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BACK FROM THE BIG MANGO

My interior clock is still far from getting in sync having arrived back from my workshop in Bangkok on Saturday and now in three days I head for Goa, India where I’ll have an exhibit at the first Goa International Photo Festival. I’m afraid my normal sleep habit is doomed for some time. On the positive side, my Beyond The Frame photography workshop in Bangkok was a major success. Superbly organized by Bangkok based photographer Gavin Gough, assisted by his fellow Bangkok based photojournalist Jack Kurtz, our 14 attendees brought their interestingly varied non photographic lives into a group that I believe truly advanced in their individual visions from where we started. I have never anywhere been involved in a workshop better organized. Gavin and Jack had a menu of about 20 story subject possibilities to offer students, thereby eliminating the need for students to eat up a day or more looking for a focus. Some of the students had taken a workshop from Gavin before and obviously knew how professionally he operated and how giving an instructor he was, as was Jack. It was a genuine pleasure to join Gavin and Jack and the students in Bangkok. It could not have gone better nor could the facilities been topped.

Now with less than a week of reentering my normal time zone, I leave for Goa, India in three days. In Goa I’ll join up with others for the first Goa International Photo Festival instigated by The One School Goa photography school which is giving me an exhibit. Many Indian photographers will be shown, also a number of notable British photographers including Martin Parr, and a small selection of American artists including David Turnley, Ed Kashi, Judy Dater, Michael Christopher Brown, Catherine Karnow, and myself. Not all photographers will be present. I do know that David Turnley will be there and I look forward to seeing him. The Festival runs from February 10 to 22. I’ll arrive back home on the 24th and probably hibernate as best possible until being able to wake at normal hours in the morning, every morning.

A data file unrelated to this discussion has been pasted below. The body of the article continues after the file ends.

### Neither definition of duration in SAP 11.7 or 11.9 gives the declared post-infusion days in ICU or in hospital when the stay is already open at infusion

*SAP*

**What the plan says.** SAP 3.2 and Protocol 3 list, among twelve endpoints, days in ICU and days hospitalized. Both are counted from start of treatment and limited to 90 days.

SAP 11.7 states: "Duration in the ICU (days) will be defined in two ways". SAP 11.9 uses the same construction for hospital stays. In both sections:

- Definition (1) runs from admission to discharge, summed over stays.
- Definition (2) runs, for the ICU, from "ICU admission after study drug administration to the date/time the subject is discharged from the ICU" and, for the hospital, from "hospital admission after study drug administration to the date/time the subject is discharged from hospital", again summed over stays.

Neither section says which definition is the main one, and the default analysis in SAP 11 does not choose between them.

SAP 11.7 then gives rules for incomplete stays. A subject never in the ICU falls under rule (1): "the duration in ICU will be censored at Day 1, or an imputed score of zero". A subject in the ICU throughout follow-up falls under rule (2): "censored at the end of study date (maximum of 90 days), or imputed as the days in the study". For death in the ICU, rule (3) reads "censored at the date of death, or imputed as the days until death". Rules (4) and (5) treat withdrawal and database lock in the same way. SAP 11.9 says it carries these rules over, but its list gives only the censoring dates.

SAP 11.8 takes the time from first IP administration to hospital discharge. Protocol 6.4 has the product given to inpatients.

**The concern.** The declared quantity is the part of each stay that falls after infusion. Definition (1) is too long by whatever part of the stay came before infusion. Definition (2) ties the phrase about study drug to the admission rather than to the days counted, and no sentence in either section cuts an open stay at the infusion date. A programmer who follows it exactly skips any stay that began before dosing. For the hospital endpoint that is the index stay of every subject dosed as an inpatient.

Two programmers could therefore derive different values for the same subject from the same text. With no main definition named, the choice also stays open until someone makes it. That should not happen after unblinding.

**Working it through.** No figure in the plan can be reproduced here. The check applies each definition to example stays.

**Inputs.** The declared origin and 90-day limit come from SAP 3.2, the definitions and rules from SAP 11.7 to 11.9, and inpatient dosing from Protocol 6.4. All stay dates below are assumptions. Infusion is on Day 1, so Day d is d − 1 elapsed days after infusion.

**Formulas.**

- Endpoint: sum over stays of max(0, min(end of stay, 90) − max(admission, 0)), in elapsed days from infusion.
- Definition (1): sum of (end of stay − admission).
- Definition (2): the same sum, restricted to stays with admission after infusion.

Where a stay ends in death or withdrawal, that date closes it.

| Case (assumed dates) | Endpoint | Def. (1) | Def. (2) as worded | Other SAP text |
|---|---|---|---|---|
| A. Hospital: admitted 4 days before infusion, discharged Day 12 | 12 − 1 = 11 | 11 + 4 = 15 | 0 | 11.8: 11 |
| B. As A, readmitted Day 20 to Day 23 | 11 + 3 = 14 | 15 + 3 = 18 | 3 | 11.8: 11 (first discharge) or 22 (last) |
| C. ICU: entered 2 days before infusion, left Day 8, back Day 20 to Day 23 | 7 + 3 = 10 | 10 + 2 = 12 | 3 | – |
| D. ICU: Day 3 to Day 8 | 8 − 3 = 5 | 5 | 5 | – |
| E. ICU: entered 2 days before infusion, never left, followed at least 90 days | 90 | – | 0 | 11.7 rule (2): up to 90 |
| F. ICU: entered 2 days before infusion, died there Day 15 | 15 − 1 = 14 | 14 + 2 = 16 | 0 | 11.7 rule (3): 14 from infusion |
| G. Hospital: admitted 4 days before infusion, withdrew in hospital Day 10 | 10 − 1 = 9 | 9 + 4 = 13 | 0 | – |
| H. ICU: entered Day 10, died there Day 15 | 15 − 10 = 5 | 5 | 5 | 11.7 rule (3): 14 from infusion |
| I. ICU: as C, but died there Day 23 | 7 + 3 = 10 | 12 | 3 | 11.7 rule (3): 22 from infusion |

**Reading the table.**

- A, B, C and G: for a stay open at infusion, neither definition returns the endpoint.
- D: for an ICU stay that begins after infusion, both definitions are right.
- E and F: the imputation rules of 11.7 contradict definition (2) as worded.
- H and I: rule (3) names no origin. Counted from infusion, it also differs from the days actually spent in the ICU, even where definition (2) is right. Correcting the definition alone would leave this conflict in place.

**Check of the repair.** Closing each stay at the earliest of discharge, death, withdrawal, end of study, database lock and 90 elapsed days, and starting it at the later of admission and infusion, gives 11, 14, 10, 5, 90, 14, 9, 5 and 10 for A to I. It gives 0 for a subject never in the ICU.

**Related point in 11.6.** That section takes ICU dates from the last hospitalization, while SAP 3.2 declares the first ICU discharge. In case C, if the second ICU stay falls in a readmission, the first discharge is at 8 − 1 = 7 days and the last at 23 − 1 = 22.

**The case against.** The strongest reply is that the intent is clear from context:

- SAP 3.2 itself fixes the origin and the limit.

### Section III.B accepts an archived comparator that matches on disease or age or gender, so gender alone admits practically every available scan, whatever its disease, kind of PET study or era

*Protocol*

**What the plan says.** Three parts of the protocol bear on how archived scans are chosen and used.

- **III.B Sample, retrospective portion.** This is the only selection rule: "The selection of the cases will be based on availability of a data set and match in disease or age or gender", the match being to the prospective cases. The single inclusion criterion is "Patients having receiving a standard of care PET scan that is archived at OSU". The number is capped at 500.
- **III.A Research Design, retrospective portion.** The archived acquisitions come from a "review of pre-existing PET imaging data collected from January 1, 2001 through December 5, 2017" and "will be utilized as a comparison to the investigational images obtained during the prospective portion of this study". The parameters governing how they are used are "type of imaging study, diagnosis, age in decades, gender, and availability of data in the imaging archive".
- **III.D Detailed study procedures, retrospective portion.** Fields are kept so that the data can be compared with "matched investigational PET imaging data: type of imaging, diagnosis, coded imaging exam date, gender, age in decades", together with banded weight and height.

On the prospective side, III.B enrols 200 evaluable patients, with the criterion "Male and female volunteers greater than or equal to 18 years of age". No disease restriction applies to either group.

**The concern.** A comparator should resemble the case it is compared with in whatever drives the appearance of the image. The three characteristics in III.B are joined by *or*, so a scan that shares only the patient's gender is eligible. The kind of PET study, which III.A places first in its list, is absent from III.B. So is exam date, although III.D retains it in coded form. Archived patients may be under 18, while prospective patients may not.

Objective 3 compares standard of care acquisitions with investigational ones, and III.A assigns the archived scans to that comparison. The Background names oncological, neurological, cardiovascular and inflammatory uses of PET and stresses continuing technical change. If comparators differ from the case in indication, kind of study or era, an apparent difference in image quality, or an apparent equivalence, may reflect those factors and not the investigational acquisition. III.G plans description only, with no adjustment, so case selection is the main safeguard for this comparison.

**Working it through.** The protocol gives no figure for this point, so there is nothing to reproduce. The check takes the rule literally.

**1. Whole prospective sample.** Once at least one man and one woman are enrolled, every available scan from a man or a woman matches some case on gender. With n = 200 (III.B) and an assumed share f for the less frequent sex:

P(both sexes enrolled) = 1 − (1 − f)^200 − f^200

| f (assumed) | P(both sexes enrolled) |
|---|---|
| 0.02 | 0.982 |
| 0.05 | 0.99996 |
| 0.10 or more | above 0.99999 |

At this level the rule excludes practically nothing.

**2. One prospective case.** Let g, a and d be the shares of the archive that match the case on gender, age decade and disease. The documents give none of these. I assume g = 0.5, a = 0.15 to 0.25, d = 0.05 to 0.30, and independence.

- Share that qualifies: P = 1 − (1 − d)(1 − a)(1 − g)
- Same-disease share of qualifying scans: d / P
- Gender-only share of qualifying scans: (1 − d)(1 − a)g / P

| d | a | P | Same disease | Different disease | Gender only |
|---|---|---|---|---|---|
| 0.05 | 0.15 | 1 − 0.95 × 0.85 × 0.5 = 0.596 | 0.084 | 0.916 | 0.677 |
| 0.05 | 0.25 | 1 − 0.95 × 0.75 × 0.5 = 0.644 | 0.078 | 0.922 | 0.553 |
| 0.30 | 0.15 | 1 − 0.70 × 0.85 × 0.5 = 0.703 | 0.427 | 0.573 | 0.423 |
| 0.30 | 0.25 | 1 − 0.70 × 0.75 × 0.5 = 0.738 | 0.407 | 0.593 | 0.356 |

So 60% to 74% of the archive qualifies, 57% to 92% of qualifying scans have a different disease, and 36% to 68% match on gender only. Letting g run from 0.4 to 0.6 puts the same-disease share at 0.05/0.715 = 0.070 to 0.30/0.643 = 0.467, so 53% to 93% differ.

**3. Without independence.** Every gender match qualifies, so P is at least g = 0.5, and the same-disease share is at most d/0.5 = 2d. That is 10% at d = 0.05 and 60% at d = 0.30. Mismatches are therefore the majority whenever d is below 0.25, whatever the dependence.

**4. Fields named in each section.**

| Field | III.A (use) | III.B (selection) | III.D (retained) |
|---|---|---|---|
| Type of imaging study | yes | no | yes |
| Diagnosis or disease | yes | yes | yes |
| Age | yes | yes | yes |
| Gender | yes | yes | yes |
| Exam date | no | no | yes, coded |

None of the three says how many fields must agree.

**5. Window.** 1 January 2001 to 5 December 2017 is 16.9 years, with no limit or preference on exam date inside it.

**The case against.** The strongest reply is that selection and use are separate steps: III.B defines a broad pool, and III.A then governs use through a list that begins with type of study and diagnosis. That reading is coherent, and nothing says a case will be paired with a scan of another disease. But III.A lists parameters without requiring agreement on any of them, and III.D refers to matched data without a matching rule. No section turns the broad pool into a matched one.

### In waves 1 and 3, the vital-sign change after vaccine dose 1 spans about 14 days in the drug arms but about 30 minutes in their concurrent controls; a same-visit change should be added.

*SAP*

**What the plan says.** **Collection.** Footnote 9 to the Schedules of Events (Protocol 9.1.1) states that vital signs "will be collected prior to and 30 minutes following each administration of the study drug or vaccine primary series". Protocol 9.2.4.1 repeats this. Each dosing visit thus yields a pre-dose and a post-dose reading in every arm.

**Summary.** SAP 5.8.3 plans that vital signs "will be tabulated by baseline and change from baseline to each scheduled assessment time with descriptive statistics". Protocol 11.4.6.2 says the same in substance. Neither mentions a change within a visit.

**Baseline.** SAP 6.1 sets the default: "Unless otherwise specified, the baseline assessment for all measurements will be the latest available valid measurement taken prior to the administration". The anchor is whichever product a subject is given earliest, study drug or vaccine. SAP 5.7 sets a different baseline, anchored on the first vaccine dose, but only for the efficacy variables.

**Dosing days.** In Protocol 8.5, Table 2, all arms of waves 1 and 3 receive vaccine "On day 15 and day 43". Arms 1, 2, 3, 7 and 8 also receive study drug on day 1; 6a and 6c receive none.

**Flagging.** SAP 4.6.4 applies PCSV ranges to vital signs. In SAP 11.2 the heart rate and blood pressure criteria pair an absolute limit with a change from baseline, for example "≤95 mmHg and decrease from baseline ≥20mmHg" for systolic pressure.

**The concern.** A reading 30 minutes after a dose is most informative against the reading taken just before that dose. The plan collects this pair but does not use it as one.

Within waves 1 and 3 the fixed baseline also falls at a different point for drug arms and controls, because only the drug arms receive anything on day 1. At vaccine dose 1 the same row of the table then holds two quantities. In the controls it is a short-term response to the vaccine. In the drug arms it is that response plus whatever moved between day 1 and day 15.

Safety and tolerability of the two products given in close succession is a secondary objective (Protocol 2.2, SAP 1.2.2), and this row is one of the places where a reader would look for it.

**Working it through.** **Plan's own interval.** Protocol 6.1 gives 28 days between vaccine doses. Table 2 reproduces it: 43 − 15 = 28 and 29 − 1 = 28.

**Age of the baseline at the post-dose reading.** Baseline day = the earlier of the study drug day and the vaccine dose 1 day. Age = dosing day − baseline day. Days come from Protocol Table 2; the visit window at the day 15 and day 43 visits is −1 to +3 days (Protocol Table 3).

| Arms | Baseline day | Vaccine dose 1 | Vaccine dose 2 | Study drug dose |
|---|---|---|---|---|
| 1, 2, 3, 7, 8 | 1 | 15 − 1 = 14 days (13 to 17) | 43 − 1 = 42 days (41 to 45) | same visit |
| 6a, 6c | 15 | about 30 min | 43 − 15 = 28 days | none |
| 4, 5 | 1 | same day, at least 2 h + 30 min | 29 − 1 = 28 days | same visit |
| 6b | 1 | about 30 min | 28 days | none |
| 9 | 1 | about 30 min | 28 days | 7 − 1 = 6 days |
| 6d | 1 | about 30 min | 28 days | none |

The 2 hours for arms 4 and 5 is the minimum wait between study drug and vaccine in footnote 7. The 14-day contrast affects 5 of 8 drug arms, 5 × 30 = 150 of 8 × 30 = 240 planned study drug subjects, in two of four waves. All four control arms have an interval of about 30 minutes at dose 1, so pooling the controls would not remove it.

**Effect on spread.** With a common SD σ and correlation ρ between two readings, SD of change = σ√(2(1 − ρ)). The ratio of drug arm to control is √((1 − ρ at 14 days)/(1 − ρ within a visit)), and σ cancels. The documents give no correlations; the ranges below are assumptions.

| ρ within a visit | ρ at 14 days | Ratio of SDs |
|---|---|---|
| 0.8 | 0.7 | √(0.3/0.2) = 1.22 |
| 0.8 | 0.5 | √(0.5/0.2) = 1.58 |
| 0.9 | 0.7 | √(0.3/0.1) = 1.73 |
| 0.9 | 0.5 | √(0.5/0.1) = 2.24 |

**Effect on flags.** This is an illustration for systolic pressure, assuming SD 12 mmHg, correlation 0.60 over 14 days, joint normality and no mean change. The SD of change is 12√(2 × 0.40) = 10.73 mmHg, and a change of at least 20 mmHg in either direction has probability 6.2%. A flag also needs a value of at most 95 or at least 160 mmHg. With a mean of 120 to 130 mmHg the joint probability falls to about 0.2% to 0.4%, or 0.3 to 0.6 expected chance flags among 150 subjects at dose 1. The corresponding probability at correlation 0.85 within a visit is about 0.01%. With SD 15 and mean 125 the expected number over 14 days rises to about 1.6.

March will be for recovery and relaxation although preparing tax return info is far from that and that’s what always happens in March at our house. But then comes April and Paris. There’s a lot of truth to that old bit, “We’ll always have Paris.” Ani and I will have it for 11 days and will celebrate our 32nd on April 16, hopefully aboard the dinner boat Le Calife where I made the lead image to my small Parisian essay “Love and Loss on the Seine” which appeared in the May 2014 issue of National Geographic. I never did eat the two times I tried to document the evening boat ride. This time I’ll have to stay seated, at least most of the time. If I don’t there may not be a 33rd.

I almost forgot to say that there are some spots open for my late April workshop at the Palm Springs California festival.  Lots of esteemed photographers will be around and it should be a fine gathering.  Come join us.

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